Putting It Together
A good sports game design requires compromises. We do not yet have the computing power to simulate a real sport in all of its complexity and detail on a home computer or video game console ”and even if we did, we still don't have input and output devices that allow a player to feel as if he's really down on the field. Someday, when virtual reality is perfected and home computers are as powerful as today's supercomputers, we might be able to do this. In the meantime, it's the job of the sports game designer to fit the sport to the machine. Sports game design doesn't require nearly as much raw creativity as designing an adventure game or a role-playing game. It's a more subtle process that entails endless tuning and tweaking to find the right balance between
Chapter 13. Vehicle Simulations
Vehicle simulations try to create the feeling of driving or flying a vehicle, real or imaginary. In simulations of real vehicles, one of the chief goals is verisimilitude, an (apparently!) close relationship to reality. You can expect your players to know a lot about these machines and to want an experience that is at least visually similar to that of really controlling one. The machine's gross performance characteristics (speed and maneuverability) should also be similar to reality, although its finer details probably can't be, for reasons we'll discuss in this chapter.
If you're designing an imaginary vehicle, you're free to create any kind of driving experience that you like without being restricted by such things as gravity, G-forces, fuel capacity, and so on. Your game really needs to just create the feeling of movement; what limitations you place on that movement are up to you. In this chapter, we concentrate, for the most part, on simulating real vehicles because that's the bigger challenge. Also, because the vast majority of vehicle simulators are flight simulators and driving (usually car-racing) simulators, we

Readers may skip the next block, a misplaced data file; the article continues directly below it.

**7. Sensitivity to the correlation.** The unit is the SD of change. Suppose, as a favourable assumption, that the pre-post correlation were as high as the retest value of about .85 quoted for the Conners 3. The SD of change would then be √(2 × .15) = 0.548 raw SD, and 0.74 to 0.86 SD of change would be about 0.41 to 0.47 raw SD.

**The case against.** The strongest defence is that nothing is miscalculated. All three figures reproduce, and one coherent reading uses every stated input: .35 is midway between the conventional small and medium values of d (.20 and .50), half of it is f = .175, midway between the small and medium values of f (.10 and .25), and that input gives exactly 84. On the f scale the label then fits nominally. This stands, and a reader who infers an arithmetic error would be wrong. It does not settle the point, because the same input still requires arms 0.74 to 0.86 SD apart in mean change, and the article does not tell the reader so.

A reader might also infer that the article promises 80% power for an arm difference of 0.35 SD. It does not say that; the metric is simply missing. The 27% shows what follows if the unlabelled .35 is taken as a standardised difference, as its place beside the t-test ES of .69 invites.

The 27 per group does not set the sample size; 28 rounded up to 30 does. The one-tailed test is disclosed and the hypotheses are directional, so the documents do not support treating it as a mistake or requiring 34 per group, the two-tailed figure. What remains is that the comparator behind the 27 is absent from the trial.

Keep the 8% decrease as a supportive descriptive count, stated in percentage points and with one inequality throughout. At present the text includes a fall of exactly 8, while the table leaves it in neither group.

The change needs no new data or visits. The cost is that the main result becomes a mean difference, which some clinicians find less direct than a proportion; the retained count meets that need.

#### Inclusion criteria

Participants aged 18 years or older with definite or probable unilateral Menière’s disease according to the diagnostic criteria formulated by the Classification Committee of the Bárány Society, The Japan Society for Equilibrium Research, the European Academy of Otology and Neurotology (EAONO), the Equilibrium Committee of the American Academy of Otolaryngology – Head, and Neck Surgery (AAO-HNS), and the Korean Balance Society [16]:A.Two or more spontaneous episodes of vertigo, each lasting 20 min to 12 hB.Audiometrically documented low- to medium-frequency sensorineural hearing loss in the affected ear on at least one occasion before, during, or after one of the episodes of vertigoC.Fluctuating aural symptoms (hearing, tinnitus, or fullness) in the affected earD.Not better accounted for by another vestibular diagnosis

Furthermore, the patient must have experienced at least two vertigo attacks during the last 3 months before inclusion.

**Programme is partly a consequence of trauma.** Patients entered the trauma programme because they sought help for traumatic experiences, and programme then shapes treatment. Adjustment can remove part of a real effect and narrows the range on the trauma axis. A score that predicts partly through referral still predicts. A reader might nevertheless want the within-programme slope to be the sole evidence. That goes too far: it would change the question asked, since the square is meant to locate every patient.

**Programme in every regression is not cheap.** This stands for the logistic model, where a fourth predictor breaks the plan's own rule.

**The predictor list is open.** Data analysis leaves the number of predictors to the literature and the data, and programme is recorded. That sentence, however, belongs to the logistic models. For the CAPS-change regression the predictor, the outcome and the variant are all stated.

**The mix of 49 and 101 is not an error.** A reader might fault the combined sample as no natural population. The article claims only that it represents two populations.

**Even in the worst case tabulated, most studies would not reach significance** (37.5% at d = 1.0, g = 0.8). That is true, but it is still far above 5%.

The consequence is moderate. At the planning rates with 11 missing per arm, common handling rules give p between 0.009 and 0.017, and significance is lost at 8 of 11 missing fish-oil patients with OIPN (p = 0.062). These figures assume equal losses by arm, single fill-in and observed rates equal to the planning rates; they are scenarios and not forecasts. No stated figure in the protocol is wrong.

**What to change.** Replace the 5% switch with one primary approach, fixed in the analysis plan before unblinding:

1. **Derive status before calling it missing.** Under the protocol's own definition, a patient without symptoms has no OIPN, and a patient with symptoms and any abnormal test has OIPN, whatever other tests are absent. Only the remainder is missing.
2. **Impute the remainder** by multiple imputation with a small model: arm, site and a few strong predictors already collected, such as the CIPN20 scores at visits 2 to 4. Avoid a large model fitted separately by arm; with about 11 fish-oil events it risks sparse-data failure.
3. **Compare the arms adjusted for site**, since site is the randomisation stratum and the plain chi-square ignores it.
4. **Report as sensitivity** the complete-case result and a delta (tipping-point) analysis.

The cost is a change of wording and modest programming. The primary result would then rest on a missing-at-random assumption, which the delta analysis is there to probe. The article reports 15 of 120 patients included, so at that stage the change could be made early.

The Common Elements of Vehicle Simulations
People play with flight simulators for one of two reasons. Either they want to experience the joy of flight in a variety of different aircraft, to see how the planes or helicopters look and perform, or they want to fight in
Just as flight simulators tend to fall into military or civilian categories, driving simulators tend to fall into
categories. Organized racing simulators try to reproduce the experience of driving a racing car or motorcycle in an existing racing class: Indycar, NASCAR, Formula 1, and so on. Like sports games, they require a license to use the official
The vehicle-simulation market is sharply divided between the purists and the casual players. The
Some vehicle simulations aren't games at all, in the sense of being a contest or a competition. Their only goal is to let the player experience controlling the vehicle, so they don't have any rules other than the laws of physics. Most vehicle simulations, however, are set in a competitive context, either a race or a battle of some kind.
One factor to consider is how you want to handle damage. Lightweight racing sims don't simulate any damage at all; if the car hits something, it simply
Accurate modeling of damage requires dividing the vehicle into areas, determining which area has been damaged by a collision (or, in a military simulator, by enemy fire), and deciding how that damage affects the performance of the vehicle. For instance, a race car with minor damage to the airfoils or body can continue, although with a performance penalty, but a blown tire will force it to halt. With airplanes, the consequences can be dramatically different depending on what has been hit. A plane is still flyable if its tail has been
In military flight simulators, the competition modes are similar to those of first-person shooters: solitaire against artificial opponents, multi-player death matches (every player for himself), and team-based play. Civilian flight simulators usually have only a solitaire mode, although they can also allow races and follow-my-lead competitions. Driving simulators are
Both military flight simulators and organized race-driving simulators often include a career mode, in which you create a pilot or driver and follow his career (trying not to get him
In military flight simulators, the campaign mode can work in various ways. In one approach, the game offers a series of missions one at a time in which the player must achieve a specified victory condition before going on to the
Gameplay and Victory Conditions